I must ask my opponent; if “What it [gov’t] does do is provide for the general welfare, as in the action it takes is intended to have a positive benefit on the society as a whole.” What limit does the gov’t have in benefiting the society as a whole? Where does this power stop? It clearly does not stop in your opinion with the enumerated powers in the Constitution, so what power stops the gov’t from mandating, exercise, eating vegetables or whatever it pleases at the time for the good of the society as a whole? I believe his idea is flawed, Govt’s function is not to take actions that have a "positive benefit on society", Govt’s job is to protect our individual rights from those who would take them away and the Constitution was created to make sure the gov’t was limited to doing just that.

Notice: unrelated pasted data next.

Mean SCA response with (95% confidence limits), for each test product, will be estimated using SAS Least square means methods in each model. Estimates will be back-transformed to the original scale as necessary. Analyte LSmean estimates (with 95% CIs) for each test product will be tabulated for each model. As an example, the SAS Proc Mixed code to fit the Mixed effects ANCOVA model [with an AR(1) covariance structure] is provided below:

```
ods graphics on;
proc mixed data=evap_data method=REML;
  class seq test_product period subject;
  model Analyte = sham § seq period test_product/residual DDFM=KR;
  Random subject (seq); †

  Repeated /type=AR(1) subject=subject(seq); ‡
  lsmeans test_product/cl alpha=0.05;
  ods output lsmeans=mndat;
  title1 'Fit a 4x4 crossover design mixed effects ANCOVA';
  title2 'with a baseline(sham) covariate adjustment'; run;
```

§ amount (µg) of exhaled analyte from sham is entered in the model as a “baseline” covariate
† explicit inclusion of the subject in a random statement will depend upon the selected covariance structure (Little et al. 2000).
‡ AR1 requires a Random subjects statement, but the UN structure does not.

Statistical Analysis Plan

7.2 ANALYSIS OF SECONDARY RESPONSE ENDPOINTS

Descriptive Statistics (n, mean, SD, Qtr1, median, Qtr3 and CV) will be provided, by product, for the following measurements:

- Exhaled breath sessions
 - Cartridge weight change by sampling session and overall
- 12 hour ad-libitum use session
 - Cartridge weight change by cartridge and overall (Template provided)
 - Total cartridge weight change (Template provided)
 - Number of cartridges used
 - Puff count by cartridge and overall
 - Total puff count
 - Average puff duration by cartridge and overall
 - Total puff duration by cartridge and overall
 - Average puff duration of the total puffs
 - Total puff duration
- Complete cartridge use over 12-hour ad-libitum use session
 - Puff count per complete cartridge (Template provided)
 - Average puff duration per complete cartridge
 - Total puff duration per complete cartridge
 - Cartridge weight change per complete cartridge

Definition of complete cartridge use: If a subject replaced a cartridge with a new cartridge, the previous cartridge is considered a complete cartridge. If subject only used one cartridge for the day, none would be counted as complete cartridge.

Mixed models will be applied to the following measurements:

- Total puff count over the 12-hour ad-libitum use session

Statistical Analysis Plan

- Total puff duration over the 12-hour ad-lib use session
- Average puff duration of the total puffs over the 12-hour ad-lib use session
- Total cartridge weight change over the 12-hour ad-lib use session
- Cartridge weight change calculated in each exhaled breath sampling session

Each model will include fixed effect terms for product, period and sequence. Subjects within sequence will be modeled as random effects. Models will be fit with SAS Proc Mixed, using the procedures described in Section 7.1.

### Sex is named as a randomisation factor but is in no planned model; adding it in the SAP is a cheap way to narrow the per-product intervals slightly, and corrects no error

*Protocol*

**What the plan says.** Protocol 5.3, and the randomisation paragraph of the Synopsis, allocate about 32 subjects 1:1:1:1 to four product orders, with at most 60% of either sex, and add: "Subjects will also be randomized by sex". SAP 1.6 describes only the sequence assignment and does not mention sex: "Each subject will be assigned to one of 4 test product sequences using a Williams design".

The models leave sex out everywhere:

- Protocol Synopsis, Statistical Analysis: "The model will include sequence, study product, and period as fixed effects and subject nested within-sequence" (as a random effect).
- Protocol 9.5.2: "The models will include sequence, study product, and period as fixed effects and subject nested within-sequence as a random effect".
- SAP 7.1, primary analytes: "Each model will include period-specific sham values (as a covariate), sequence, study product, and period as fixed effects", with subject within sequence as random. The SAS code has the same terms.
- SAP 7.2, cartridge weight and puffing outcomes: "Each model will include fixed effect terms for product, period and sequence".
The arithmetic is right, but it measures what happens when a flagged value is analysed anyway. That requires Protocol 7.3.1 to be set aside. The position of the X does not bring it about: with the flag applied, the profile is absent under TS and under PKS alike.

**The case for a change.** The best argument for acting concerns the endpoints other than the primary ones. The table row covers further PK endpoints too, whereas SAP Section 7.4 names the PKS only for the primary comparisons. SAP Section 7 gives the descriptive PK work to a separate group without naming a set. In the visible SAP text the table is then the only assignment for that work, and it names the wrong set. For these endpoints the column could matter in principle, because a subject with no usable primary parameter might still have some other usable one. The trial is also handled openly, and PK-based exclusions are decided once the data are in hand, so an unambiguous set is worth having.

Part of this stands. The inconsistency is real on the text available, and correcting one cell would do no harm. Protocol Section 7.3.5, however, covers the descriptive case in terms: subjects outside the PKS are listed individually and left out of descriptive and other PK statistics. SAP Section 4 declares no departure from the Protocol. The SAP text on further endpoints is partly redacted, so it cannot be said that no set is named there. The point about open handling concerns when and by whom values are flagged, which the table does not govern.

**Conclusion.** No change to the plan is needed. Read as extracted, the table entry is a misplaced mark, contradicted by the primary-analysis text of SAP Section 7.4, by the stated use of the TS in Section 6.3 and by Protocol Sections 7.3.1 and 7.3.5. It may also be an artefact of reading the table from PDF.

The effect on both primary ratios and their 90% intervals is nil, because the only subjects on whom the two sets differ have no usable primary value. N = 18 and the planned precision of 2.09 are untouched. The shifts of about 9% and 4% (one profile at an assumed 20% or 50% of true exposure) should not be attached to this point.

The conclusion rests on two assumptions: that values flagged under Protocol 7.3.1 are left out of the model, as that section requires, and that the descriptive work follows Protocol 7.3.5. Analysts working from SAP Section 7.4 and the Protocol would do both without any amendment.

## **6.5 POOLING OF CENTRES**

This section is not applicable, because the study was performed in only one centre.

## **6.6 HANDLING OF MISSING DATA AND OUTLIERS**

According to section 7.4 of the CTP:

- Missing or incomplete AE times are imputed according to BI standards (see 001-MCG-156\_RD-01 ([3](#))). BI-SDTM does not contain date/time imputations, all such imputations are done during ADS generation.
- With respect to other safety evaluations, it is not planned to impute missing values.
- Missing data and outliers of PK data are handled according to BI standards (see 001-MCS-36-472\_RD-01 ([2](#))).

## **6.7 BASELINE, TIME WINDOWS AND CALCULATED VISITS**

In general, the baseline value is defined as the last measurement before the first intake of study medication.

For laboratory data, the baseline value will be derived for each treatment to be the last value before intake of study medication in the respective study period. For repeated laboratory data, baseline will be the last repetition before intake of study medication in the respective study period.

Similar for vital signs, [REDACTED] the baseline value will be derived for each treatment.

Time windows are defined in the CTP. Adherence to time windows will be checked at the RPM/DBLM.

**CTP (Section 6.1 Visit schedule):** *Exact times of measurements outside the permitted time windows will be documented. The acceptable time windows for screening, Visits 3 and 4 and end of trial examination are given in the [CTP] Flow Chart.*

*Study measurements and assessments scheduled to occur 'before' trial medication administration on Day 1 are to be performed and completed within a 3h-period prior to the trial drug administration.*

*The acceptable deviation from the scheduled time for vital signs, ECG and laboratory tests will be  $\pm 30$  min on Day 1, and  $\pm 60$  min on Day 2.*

HD has been unsuccessful in showing that the general welfare clause grants the gov’t the power to use the money generated by the Buffett Rule in order to fund his suggestions. Second he has not shown how the money generated can in any way significantly reduce our debt or deficit. In order for HD’s contention that the Buffett Rule Should be past to stand, he must prove one of those things if it does neither then it should not be passed.
I am glad to see my opponent was able to work his schedule to give a more in-depth rebuttal to my arguments. It will certainly add to the value of the discussion.
My opponent has pointed out that had I continued to read on in Justice Story's Commentaries, I would clearly see that his Honor agrees with Con's position on Article 1, Section 8 "The General Welfare Clause". The minor point is that § 906 comes well before my citation of §954 in Story's work, not after, but this has no bearing on the veracity of his argument.